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Hymns of the Atharva Veda, by Ralph T.H. Griffith, [1895], at


A charm to deprecate Arāti or Malignity

1Bring thou to us, bar not the way, Arāti! Stay not the guerdon
   that is being brought us.
  Homage be paid to Failure, to Misfortune, and Malignity.
2The man whom thou preferrest, O Arāti, he who prates to us—
  This man of thine, we reverence. Baffle not thou my heart's
3May our desire which Gods have roused fulfil itself by day and
  We seek to win Arāti: to Arāti be our homage paid.
4We, suppliant, call on Bhaga, on Sarasvati, Anumati,
  Pleasant words have I spoken, sweet as honey is, at invocations
   of the Gods.
5The portion that I crave with speech intelligent and full of
  May faith, presented with the gift of tawny Soma, find to-day.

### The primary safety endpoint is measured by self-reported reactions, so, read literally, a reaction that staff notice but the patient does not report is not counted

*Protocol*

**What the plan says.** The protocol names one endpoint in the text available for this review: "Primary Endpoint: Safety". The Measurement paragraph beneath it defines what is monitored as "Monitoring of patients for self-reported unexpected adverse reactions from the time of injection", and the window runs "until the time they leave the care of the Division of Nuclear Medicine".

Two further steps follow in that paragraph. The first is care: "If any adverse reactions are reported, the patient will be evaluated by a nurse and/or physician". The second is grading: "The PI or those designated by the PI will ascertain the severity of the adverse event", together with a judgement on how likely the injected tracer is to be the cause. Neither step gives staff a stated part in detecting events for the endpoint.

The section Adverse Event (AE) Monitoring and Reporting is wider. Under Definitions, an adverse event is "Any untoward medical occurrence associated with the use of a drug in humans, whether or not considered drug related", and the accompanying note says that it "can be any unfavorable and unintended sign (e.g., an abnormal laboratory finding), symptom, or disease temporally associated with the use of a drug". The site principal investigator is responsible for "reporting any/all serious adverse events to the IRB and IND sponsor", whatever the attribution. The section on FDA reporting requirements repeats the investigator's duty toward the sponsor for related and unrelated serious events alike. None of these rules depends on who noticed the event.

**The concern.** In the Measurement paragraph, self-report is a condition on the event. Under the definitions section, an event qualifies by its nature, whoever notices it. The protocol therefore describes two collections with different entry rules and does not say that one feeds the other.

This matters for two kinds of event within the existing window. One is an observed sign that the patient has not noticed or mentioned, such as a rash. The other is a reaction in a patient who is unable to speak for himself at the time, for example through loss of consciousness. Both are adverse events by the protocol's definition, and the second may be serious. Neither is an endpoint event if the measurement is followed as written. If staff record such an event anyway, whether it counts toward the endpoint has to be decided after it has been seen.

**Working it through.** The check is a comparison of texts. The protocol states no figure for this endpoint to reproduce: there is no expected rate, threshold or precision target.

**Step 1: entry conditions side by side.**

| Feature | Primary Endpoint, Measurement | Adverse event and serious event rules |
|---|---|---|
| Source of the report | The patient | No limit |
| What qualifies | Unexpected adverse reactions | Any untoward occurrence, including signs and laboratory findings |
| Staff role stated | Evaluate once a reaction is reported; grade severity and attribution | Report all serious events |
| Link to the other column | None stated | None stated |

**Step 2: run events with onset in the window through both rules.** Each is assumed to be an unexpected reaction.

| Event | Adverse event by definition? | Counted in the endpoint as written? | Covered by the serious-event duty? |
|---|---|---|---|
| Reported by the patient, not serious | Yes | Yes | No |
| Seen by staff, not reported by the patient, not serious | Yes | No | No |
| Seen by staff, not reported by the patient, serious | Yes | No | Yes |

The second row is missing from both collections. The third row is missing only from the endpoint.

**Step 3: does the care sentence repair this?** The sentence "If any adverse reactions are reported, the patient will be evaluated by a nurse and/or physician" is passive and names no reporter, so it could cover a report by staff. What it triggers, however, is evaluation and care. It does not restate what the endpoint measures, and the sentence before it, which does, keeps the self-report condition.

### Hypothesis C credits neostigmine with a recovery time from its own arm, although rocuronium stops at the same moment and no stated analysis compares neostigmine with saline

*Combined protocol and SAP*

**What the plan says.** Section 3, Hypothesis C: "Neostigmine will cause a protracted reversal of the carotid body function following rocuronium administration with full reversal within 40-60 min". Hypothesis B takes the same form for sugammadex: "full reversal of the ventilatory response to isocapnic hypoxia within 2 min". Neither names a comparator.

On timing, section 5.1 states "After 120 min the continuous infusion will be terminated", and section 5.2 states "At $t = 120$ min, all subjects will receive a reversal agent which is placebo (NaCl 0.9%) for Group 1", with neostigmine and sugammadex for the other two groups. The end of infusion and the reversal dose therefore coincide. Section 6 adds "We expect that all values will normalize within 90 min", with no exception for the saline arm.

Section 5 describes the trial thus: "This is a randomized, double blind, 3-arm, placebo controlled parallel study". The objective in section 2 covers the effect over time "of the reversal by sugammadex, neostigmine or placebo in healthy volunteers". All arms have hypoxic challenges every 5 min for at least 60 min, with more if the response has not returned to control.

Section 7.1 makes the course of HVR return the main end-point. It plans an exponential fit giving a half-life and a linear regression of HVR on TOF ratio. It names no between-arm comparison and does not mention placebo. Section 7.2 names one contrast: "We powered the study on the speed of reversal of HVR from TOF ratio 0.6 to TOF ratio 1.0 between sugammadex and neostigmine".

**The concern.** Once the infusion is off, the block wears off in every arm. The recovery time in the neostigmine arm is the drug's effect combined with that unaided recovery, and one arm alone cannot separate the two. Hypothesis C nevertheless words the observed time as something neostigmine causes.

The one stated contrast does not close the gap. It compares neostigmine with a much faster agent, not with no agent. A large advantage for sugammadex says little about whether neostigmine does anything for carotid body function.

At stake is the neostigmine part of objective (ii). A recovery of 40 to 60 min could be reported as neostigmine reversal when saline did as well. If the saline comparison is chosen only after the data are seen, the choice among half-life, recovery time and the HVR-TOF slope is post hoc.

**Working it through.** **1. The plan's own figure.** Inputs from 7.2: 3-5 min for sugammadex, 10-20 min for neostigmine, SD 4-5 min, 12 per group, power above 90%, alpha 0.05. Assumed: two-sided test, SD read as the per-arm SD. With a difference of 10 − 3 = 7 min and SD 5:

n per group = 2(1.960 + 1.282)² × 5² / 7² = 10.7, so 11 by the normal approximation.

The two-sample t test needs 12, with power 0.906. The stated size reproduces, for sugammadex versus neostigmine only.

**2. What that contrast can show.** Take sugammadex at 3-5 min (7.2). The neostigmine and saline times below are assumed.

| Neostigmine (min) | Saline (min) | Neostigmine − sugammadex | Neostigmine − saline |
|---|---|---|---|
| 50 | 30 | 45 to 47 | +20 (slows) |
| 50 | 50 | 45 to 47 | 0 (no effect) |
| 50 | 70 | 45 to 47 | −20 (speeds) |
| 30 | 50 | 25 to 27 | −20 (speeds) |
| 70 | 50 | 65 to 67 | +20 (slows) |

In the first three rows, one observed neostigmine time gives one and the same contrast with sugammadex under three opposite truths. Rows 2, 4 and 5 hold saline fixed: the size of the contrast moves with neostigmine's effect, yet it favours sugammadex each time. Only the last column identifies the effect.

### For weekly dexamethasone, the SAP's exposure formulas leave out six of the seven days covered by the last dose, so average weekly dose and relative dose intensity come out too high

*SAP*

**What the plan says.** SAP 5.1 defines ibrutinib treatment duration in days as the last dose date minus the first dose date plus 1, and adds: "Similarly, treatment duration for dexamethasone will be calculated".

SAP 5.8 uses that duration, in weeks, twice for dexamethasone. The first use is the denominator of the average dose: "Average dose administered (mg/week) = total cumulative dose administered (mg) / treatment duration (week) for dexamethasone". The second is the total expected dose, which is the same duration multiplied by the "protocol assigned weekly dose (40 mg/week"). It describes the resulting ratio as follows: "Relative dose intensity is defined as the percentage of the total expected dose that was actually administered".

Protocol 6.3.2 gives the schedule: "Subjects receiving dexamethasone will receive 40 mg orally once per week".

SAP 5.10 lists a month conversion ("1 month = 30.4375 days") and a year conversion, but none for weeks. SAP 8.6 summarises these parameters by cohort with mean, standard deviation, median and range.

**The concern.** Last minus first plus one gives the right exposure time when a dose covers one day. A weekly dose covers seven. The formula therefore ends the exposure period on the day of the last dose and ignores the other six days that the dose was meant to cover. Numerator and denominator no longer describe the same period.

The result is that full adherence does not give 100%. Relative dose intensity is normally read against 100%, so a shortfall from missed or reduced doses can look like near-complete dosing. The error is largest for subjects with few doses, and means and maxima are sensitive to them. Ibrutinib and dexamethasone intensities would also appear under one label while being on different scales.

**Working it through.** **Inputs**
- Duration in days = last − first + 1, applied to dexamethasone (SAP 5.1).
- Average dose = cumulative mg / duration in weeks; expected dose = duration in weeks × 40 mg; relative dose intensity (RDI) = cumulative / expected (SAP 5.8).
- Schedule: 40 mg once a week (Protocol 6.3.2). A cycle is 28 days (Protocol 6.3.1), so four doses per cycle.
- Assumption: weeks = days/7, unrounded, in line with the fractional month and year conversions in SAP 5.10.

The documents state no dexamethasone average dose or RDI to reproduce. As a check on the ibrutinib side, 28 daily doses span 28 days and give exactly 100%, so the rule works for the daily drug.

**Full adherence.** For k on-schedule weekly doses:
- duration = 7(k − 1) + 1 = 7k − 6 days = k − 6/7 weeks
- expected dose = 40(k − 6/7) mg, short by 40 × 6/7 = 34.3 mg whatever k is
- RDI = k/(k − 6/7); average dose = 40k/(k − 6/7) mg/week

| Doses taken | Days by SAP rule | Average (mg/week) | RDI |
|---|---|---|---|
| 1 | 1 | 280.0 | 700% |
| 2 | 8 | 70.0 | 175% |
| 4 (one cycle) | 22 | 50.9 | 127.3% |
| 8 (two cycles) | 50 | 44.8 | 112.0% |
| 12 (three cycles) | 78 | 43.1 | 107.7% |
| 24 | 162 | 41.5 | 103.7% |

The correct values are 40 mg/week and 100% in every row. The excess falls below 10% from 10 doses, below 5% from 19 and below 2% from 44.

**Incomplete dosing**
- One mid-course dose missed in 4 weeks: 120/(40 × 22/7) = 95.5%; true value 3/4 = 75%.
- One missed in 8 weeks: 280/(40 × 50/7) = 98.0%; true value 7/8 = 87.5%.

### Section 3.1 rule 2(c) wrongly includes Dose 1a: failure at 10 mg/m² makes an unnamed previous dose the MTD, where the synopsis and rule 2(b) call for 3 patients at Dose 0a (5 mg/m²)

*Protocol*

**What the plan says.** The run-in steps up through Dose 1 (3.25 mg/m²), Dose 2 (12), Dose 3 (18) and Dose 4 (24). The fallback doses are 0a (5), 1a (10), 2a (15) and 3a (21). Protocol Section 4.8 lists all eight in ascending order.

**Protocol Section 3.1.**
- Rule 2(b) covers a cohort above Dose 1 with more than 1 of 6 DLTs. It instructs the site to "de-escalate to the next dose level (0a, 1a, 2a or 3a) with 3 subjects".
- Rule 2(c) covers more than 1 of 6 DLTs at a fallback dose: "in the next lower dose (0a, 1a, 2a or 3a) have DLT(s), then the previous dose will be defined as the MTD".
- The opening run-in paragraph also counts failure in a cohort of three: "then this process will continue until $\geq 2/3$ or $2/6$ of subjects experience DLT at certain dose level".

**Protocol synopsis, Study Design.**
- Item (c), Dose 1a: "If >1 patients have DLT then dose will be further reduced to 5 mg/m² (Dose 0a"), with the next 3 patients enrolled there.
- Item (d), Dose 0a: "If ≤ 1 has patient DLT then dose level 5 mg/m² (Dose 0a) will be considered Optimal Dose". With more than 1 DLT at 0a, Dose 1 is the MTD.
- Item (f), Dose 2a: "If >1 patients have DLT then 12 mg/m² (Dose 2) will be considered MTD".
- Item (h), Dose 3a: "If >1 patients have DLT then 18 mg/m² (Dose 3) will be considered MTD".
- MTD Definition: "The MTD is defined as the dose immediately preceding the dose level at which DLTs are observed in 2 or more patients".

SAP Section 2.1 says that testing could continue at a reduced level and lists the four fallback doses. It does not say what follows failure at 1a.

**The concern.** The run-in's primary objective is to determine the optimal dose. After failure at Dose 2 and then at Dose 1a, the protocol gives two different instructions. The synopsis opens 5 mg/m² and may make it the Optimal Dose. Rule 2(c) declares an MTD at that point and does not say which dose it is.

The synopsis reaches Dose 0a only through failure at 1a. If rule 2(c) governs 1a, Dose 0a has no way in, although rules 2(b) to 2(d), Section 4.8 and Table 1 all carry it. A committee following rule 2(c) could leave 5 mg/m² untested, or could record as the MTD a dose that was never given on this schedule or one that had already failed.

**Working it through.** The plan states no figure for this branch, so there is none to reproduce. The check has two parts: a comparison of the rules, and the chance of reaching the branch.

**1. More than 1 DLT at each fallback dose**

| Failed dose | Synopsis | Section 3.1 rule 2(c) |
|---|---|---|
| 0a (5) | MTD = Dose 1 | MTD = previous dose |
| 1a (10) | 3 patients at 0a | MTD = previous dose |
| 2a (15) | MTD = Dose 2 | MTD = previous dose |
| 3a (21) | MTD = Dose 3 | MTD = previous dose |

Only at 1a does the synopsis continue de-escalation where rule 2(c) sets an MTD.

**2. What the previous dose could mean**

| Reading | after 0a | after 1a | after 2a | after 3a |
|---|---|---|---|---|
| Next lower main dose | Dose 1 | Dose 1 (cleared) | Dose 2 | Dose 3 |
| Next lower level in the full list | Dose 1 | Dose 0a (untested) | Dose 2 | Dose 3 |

6Do not thou make our words or wishes fruitless. Let the twain
  Indra Agni, bring us treasures.
  All, fain to-day to give us gifts, welcome Arāti with your love. p. a163
7Misfortune! go thou far away: we turn thy harmful dart aside.
  I know thee well, Arāti! as oppressor, one who penetrates.
8Oft, coming as a naked girl thou hauntest people in their sleep,
  Baffling the thought, Arāti! and the firm intention of a man.
9To her the mighty vast in size, who penetrates all points of
  To her mine homage have I paid, Nirriti with her golden hair.
10Auspicious, with her golden hue, pillowed on gold, the mighty
  To this Arāti clad in robes of gold mine homage have I paid.

Next: Hymn 8: A charm for the discomfiture and destruction of hostile priests